As social engineering attacks continue to proliferate, insurers are responding with specialized coverages to provide specific social engineering coverage. These coverages often are available as endorsements to Cyber, Commercial Crime, or Fidelity policies. Endorsement may be titled “Social Engineering,” “Fraudulent Funds Transfer,” “Fraudulent Impersonation,” “Business Email Compromise,” or something conveying a similar meaning.
While the development of this additional coverage generally is a positive development, insureds should not judge the adequacy of the coverage simply by the name of the endorsement. It’s critical to carefully examine the exact wording of the endorsement to see if it provides the most appropriate coverage for their business needs.
Limitations on the Type of Fraud
Some endorsements cover a loss of funds resulting from a fraudulently induced transfer, but only if the fraudulent instruction was purportedly transmitted by a corporate insider. For example, under one endorsement, the fraudulent instruction had to have been “transmitted by a purported director, officer, partner, member or sole proprietor of [the insured] or other employee, but which was in fact fraudulently transmitted by someone else with [the insured’s] or [the insured’s] employee’s knowledge.”
This coverage, therefore, would not respond to the common situation in which the fraudulent instruction is sent to the insured by a fraudster impersonating a vendor, client, business partner, or other third party.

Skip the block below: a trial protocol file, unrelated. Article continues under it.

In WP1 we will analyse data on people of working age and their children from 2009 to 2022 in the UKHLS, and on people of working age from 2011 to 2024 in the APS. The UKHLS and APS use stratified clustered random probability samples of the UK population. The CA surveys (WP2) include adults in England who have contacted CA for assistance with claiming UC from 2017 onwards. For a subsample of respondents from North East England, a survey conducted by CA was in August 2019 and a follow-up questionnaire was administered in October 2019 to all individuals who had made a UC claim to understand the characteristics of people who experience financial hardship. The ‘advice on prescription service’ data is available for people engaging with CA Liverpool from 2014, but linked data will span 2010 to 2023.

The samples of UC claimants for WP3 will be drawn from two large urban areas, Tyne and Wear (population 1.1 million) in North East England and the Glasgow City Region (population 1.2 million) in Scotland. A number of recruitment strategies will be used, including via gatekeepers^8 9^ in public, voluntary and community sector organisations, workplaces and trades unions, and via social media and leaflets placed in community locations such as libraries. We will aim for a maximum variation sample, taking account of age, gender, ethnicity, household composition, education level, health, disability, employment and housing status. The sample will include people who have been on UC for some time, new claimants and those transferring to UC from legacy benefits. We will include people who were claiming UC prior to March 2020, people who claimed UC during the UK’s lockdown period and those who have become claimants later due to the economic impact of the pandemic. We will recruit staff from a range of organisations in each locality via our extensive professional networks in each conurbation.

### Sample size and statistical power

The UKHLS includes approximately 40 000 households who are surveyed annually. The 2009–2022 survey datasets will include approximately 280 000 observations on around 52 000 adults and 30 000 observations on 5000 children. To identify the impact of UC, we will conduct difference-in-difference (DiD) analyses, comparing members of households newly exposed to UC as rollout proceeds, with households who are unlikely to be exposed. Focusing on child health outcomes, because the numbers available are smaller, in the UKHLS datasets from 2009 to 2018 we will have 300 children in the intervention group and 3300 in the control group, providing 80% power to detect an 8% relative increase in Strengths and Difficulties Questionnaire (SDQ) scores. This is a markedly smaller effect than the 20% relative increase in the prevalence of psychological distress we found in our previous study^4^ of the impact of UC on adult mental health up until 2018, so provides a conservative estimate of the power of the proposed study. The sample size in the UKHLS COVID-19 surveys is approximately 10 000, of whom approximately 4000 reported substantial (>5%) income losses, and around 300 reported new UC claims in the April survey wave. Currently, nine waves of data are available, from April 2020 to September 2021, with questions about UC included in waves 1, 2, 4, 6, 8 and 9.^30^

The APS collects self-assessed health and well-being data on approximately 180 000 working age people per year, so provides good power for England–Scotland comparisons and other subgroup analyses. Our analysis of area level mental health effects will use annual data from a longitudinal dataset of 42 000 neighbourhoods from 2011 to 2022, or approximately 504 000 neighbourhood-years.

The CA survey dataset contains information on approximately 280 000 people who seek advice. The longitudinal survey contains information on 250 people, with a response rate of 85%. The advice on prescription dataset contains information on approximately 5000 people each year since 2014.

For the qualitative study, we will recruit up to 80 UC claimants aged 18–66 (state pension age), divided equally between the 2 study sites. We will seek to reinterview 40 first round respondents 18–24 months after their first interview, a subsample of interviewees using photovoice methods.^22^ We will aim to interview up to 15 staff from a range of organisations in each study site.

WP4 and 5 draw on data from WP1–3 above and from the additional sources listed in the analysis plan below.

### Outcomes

Imposition of Controls
Social engineering coverage under some policies will not be triggered unless the insured can demonstrate that it followed a series of delineated steps to verify the transfer request prior to the transfer of funds. Critics of this type of coverage question its value, stating that in most circumstances, adherence to the prescribed requirements will expose the fraud before the funds are ever transferred. And an insurer may well dispute coverage when an employee negligently fails to follow the required protocol.
Coverage for social engineering events without direct imposition of related security controls is available. For example, one policy contains the following Funds Transfer Fraud coverage:
“We agree to reimburse you for loss first discovered by you during the period of the policy as a direct result of any third party committing:
Any phishing, vishing, or other social engineering attack against any employee or senior executive officer that results in the transfer of your funds to an unintended third party.”
How We Can Help
As with coverage for many emerging cyber risks, the devil is certainly in the details. We can help companies understand proposed policy provisions and work with their broker to negotiate for more appropriate coverage for the company’s cyber risk profile.
Originally published by Judy Selby on LinkedIn Pulse.